Family's Home Covered In Hate Speech After Adoption (Video)

| by Kathryn Schroeder
Meg and Alina HollisMeg and Alina Hollis

After their family's Illinois home was vandalized with hate speech aimed at their adopted sisters, two young boys found a way to fight back (video below).

In 2011, the Hollis family woke to a disturbing surprise.

"We live in a small town in Central Illinois and woke one morning in April 2011 to find our home and cars had been spray painted," mother Anne Hollis told Everyone Matters.

The hate-filled words they found spray painted on their home included "RETARD" and "Get Outta Here."

The attack against the Hollis family occurred because their adopted daughters from Ukraine have Down Syndrome, according to Little Things.

"That day changed my life forever," Anne said.

Anne's two sons, then aged 6 and 7, wanted to fight back by making a video.

"[To] speak up for our sisters," the boys said.

The video they made with the help of their parents called on the public to stop using the word "retard."

The Everyone Matters initiative became aware of the video and asked if they could share it with their global audience.

The Hollis family agreed, and the video and family's story soon went viral, with at least 375,000 reactions, 24,000 comments and more than 165,000 shares on Facebook.

On YouTube, the video has been viewed more than 888,000 times.

In the video, the boys hold up index cards that read, "For Meg and Alina" -- their sisters, after sharing what happened to their home.

They continue to use the index cards to make their statement.

The first card the boys hold up at each turn uses a word with "Re" at the beginning, signaling their future call to stop using the word "retard" to refer to people with Down Syndrome.

"Our sisters are…realizing that with some hard work and help they can do anything," the next cards read.

"Ready to play or dance whenever you are!" the following cards read, as images of their sisters then fill the screen. "Reading new words all the time. Reacting with a range of emotions -- they are NOT always happy!"

"That is a stereotype about people with Down Syndrome," the next cards explain, before injecting a bit of humor into the video. "Don’t believe us? Then you take away Meg's iPad and see how she reacts!"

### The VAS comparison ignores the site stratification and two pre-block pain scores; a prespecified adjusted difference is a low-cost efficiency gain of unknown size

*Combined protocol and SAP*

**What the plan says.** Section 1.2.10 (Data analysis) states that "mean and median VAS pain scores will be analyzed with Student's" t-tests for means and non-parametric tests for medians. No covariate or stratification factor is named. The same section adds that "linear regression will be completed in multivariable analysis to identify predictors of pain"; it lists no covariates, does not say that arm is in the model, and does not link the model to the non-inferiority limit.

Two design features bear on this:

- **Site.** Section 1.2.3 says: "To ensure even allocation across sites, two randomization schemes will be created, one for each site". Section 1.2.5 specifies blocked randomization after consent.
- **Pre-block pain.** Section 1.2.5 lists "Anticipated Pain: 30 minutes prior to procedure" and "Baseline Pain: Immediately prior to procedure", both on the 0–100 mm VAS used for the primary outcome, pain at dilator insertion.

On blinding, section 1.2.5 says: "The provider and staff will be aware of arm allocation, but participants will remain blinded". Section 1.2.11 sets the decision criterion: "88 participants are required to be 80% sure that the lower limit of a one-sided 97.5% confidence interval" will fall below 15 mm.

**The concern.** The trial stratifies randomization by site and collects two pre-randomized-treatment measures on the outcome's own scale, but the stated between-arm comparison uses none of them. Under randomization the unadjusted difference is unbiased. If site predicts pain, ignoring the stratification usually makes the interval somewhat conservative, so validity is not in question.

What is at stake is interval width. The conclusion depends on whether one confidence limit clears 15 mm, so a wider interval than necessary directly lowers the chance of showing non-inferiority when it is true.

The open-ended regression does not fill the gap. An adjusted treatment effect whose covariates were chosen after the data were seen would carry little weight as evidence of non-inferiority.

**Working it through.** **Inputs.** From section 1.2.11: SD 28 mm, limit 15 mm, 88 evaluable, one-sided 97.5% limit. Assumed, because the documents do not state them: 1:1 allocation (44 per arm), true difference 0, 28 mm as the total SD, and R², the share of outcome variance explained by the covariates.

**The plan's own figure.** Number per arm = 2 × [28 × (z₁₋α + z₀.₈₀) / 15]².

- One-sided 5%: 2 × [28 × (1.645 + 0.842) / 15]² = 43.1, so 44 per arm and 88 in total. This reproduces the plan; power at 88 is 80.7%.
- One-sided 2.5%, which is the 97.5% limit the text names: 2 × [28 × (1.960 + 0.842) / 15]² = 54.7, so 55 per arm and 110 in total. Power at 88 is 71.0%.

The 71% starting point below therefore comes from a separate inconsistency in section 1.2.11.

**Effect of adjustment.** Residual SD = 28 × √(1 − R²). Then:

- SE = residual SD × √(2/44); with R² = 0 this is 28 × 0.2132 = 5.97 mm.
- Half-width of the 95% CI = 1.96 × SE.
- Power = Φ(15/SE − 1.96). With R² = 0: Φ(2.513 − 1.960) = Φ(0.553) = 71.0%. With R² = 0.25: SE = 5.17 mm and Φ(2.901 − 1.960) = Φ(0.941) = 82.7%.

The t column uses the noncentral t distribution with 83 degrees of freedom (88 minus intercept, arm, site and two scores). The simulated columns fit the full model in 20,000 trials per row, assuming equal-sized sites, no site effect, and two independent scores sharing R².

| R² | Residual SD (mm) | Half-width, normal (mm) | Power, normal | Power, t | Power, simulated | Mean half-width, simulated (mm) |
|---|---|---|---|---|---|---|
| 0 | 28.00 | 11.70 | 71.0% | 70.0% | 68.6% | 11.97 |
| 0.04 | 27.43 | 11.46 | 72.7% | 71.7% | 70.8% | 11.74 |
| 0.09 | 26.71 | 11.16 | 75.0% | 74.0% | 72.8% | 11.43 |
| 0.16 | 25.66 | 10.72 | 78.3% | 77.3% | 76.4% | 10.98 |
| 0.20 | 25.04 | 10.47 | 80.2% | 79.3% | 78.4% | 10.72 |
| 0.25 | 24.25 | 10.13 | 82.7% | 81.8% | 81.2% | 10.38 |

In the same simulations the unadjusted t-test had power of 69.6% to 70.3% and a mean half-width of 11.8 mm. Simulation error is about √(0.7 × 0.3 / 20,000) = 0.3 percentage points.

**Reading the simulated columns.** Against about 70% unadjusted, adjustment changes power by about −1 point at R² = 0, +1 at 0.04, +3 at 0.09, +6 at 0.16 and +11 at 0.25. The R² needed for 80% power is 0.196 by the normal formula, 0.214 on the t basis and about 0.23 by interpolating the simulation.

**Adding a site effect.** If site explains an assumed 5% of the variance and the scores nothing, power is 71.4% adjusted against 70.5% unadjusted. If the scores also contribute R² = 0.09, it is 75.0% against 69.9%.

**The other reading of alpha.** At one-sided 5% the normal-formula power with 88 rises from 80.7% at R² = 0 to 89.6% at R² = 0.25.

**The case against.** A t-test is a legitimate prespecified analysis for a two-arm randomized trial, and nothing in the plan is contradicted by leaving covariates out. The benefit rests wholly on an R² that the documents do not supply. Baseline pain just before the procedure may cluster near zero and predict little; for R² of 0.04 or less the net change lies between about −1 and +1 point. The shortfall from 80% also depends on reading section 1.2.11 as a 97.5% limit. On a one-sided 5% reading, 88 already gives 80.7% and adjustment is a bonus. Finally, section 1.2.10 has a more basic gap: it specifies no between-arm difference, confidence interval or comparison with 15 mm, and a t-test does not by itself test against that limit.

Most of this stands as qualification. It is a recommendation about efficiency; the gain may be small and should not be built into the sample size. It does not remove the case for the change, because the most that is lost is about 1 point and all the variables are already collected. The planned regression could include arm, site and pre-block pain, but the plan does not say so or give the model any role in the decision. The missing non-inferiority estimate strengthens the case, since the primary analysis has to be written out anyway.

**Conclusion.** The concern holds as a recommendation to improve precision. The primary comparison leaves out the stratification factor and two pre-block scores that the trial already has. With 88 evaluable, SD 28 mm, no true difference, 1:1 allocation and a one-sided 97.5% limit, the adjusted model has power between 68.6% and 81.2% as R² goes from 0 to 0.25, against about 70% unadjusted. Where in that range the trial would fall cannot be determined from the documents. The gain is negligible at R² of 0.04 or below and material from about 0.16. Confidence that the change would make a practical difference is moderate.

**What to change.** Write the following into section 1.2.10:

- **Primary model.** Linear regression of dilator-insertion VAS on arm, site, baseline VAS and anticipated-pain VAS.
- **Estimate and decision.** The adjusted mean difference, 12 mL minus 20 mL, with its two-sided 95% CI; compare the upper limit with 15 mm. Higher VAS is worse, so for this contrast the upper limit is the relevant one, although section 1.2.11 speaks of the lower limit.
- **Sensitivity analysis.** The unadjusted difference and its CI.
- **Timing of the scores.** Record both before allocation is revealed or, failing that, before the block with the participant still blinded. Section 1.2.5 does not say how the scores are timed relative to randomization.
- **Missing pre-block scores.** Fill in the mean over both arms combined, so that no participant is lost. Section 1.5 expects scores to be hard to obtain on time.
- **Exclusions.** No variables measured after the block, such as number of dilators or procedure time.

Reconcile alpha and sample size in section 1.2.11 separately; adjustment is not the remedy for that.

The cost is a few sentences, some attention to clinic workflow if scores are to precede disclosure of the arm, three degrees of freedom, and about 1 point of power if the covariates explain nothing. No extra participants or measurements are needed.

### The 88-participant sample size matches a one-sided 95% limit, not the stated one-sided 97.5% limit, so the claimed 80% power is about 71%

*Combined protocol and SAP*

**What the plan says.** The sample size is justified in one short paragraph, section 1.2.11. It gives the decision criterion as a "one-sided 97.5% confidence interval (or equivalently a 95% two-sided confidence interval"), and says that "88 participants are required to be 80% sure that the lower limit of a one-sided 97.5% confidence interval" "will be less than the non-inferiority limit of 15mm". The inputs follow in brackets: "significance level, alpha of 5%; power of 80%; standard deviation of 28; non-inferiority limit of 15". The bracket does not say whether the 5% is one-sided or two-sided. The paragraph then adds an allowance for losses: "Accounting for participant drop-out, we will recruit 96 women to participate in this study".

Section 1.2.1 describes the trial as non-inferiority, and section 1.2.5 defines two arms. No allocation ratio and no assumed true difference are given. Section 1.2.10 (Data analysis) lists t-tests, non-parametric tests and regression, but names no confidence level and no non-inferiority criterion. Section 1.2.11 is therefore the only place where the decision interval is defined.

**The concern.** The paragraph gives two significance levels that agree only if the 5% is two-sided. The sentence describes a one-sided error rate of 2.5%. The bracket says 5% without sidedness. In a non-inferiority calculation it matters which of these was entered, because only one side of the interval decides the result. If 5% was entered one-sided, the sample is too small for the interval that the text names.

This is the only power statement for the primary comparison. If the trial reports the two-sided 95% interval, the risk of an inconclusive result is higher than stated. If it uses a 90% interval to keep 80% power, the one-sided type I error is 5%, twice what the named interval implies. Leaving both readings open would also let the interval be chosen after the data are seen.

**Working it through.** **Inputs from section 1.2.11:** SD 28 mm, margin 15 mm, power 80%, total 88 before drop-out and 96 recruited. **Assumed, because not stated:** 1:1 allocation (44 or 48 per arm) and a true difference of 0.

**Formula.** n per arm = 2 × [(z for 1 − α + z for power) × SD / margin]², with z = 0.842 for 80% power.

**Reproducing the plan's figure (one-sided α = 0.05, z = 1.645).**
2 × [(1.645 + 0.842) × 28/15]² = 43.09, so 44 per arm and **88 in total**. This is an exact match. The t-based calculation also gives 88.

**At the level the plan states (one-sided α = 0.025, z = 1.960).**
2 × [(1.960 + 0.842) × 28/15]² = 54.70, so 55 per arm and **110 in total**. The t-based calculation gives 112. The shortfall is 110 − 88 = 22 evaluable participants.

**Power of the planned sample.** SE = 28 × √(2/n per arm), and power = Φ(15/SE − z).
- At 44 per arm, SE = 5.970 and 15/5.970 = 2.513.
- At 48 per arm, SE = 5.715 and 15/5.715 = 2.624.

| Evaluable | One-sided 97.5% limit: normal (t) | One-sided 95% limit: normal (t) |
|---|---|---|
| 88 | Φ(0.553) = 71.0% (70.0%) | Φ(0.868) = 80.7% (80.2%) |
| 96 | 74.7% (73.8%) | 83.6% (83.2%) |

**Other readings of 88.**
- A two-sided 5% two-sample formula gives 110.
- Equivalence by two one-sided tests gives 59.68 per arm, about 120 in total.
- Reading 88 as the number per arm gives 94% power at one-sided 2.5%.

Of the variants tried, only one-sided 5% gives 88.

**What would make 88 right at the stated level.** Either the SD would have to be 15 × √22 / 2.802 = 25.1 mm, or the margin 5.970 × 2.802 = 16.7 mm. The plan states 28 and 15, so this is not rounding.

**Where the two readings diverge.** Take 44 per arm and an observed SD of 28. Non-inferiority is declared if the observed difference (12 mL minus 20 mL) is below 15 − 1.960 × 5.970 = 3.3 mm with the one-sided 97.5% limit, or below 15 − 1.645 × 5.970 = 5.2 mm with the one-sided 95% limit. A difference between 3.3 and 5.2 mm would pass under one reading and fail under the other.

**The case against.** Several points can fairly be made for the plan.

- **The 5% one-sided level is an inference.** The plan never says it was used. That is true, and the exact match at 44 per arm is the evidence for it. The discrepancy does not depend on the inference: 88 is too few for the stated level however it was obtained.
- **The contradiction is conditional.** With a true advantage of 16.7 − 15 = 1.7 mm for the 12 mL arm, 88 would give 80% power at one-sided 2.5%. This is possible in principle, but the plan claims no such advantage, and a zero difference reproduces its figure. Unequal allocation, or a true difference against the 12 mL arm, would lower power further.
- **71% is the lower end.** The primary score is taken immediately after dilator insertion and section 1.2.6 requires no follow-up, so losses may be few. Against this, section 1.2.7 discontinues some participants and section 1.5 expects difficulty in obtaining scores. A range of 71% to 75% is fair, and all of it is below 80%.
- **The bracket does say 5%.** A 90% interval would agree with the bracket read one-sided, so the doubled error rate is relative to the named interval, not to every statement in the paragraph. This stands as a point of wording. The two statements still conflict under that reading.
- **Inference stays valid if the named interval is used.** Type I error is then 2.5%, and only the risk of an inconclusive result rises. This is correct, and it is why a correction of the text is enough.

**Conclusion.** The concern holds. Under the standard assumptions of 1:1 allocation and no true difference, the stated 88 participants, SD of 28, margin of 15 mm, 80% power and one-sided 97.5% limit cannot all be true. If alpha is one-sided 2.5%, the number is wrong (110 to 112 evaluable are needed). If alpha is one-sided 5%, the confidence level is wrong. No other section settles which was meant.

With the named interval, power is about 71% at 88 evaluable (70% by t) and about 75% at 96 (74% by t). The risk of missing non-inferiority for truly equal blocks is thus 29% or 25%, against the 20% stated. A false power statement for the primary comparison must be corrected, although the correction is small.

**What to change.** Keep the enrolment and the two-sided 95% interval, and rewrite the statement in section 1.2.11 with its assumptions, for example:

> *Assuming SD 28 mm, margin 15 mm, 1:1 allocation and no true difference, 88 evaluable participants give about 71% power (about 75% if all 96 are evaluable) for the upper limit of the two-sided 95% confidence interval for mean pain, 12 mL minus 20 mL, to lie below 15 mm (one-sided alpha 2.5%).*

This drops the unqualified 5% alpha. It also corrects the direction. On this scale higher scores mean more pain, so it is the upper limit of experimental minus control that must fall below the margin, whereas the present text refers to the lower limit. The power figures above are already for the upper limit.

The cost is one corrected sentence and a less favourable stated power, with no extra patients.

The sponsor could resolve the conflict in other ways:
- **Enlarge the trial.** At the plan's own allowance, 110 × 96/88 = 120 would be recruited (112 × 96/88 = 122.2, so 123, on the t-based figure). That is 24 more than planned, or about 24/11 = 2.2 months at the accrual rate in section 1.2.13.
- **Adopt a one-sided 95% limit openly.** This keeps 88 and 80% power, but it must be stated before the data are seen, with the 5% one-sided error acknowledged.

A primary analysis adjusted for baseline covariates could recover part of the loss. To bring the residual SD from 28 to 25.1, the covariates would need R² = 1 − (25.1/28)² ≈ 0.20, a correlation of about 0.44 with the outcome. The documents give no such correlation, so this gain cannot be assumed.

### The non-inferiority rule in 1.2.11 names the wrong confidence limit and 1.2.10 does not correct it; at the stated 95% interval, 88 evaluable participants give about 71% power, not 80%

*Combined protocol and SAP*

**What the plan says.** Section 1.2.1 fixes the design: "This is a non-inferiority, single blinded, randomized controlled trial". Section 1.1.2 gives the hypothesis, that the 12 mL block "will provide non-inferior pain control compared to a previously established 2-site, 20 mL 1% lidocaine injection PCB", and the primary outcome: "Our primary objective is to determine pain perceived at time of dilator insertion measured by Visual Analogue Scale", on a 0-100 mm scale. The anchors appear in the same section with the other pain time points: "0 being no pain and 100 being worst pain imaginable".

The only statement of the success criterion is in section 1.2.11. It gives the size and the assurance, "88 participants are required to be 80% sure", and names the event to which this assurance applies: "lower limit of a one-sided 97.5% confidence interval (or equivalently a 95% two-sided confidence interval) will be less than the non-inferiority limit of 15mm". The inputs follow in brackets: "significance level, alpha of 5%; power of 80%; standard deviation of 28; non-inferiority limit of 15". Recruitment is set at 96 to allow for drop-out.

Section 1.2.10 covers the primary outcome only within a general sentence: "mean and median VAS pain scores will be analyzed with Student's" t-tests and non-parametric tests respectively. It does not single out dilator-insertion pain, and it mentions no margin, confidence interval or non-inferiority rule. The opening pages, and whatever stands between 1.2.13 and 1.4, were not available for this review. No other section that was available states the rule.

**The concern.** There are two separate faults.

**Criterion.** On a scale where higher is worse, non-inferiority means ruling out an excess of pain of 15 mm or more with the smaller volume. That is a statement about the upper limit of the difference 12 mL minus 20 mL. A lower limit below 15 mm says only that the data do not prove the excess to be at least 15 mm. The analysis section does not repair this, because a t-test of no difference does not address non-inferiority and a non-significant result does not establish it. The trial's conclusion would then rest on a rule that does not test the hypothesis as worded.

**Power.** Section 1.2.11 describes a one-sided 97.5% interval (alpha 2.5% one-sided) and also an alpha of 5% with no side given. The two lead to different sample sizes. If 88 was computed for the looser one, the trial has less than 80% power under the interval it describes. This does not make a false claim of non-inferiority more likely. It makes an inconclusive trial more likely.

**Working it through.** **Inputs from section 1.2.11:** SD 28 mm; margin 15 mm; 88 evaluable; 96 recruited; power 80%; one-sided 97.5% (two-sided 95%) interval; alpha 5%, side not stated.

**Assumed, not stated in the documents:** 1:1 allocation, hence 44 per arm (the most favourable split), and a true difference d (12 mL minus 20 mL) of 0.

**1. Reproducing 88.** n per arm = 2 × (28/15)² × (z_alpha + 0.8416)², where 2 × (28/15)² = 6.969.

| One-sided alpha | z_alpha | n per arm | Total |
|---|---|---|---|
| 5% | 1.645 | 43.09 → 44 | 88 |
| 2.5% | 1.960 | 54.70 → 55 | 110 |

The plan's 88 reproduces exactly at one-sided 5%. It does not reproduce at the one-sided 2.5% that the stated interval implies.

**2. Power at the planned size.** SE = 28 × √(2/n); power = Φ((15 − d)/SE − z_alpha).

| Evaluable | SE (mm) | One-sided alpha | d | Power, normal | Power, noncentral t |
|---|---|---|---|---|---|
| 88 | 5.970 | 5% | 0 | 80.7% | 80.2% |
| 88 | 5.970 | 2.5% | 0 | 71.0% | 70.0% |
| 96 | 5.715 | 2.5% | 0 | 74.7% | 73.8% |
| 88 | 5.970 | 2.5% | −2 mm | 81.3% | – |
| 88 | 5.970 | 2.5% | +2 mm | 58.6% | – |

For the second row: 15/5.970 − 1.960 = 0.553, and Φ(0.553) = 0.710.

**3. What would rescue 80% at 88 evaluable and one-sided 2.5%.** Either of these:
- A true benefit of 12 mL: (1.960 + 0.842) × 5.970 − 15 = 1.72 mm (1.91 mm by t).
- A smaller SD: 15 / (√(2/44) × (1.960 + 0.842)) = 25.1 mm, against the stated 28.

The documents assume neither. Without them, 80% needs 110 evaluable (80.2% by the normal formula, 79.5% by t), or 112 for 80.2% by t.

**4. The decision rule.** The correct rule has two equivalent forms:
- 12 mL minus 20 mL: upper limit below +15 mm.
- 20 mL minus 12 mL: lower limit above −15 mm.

The boys continue to hold up cards that debunk stereotypes and preconceived notions about people with Down Syndrome.

They include how the girls are reaching new goals all the time, always willing to help a friend, and always available to make you smile.

"Receiving the love and support of many. Thank you," two cards read together as one. "Refusing to give up! They work hard each day."

As the boys display the cards, the video cuts to pictures of their family, including their mom and dad and sisters.

The boys then ask whether you, the viewer, will help their sisters.

"Recruiting others to help them on their journey. Will you?" the cards read, before they next admit that their sisters rebel just like all other kids do.

"They are changing the world! Reducing ignorance, intolerance, and hate," the cards state. "And replacing those ugly things with hope, love and respect."

The next two cards that appear on the screen make a bold statement with just one word, repeated on each card: "Respect."

"Our sisters are NOT Retards," the next cards read, before being torn in half by the boys.

They then make the call for help in stopping the use of the word "retard" by taking the pledge at

To date, more than 650,000 people have made the online pledge.

Sources: Everyone Matters/Facebook, Everyone Matters/YouTube, Little Things, R-word / Photo credit: Hollis family via Everyone Matters/YouTube

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